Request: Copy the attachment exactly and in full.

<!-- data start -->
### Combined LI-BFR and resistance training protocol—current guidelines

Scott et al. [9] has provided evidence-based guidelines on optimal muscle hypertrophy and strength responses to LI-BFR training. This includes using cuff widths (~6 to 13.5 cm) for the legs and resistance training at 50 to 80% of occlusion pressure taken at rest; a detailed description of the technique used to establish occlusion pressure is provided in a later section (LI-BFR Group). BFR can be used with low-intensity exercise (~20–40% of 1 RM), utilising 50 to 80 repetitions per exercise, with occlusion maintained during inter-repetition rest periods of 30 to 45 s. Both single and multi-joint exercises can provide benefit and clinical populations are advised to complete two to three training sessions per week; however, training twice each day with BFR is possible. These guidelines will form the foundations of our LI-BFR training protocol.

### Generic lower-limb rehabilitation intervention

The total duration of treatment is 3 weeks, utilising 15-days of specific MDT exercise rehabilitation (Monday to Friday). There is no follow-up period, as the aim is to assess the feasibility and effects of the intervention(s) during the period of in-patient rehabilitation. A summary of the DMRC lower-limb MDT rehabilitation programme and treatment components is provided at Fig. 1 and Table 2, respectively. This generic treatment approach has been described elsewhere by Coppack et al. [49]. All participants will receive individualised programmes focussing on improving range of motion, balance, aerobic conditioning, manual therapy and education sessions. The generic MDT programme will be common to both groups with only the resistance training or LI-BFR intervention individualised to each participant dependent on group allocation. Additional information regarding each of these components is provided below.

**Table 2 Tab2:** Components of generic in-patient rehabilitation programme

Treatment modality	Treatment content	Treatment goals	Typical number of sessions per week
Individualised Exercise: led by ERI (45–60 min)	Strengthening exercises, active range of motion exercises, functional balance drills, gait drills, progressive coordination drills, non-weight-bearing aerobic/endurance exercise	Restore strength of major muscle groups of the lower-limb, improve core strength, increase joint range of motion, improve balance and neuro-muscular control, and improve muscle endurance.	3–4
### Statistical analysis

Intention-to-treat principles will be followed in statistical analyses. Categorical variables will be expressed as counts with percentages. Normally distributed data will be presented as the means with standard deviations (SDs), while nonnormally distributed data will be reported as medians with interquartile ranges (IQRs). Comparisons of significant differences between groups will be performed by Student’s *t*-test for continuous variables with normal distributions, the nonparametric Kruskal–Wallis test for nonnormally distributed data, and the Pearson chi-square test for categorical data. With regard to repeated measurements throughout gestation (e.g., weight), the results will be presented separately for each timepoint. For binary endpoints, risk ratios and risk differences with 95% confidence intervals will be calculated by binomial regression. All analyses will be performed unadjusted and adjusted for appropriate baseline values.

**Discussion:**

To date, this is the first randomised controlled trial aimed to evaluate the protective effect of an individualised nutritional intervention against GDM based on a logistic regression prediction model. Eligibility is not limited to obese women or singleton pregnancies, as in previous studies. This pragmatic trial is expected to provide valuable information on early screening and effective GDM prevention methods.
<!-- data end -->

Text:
### Combined LI-BFR and resistance training protocol—current guidelines

Scott et al. [9] has provided evidence-based guidelines on optimal muscle hypertrophy and strength responses to LI-BFR training. This includes using cuff widths (~6 to 13.5 cm) for the legs and resistance training at 50 to 80% of occlusion pressure taken at rest; a detailed description of the technique used to establish occlusion pressure is provided in a later section (LI-BFR Group). BFR can be used with low-intensity exercise (~20–40% of 1 RM), utilising 50 to 80 repetitions per exercise, with occlusion maintained during inter-repetition rest periods of 30 to 45 s. Both single and multi-joint exercises can provide benefit and clinical populations are advised to complete two to three training sessions per week; however, training twice each day with BFR is possible. These guidelines will form the foundations of our LI-BFR training protocol.

### Generic lower-limb rehabilitation intervention

The total duration of treatment is 3 weeks, utilising 15-days of specific MDT exercise rehabilitation (Monday to Friday). There is no follow-up period, as the aim is to assess the feasibility and effects of the intervention(s) during the period of in-patient rehabilitation. A summary of the DMRC lower-limb MDT rehabilitation programme and treatment components is provided at Fig. 1 and Table 2, respectively. This generic treatment approach has been described elsewhere by Coppack et al. [49]. All participants will receive individualised programmes focussing on improving range of motion, balance, aerobic conditioning, manual therapy and education sessions. The generic MDT programme will be common to both groups with only the resistance training or LI-BFR intervention individualised to each participant dependent on group allocation. Additional information regarding each of these components is provided below.

**Table 2 Tab2:** Components of generic in-patient rehabilitation programme

Treatment modality	Treatment content	Treatment goals	Typical number of sessions per week
Individualised Exercise: led by ERI (45–60 min)	Strengthening exercises, active range of motion exercises, functional balance drills, gait drills, progressive coordination drills, non-weight-bearing aerobic/endurance exercise	Restore strength of major muscle groups of the lower-limb, improve core strength, increase joint range of motion, improve balance and neuro-muscular control, and improve muscle endurance.	3–4
### Statistical analysis

Intention-to-treat principles will be followed in statistical analyses. Categorical variables will be expressed as counts with percentages. Normally distributed data will be presented as the means with standard deviations (SDs), while nonnormally distributed data will be reported as medians with interquartile ranges (IQRs). Comparisons of significant differences between groups will be performed by Student’s *t*-test for continuous variables with normal distributions, the nonparametric Kruskal–Wallis test for nonnormally distributed data, and the Pearson chi-square test for categorical data. With regard to repeated measurements throughout gestation (e.g., weight), the results will be presented separately for each timepoint. For binary endpoints, risk ratios and risk differences with 95% confidence intervals will be calculated by binomial regression. All analyses will be performed unadjusted and adjusted for appropriate baseline values.

**Discussion:**

To date, this is the first randomised controlled trial aimed to evaluate the protective effect of an individualised nutritional intervention against GDM based on a logistic regression prediction model. Eligibility is not limited to obese women or singleton pregnancies, as in previous studies. This pragmatic trial is expected to provide valuable information on early screening and effective GDM prevention methods.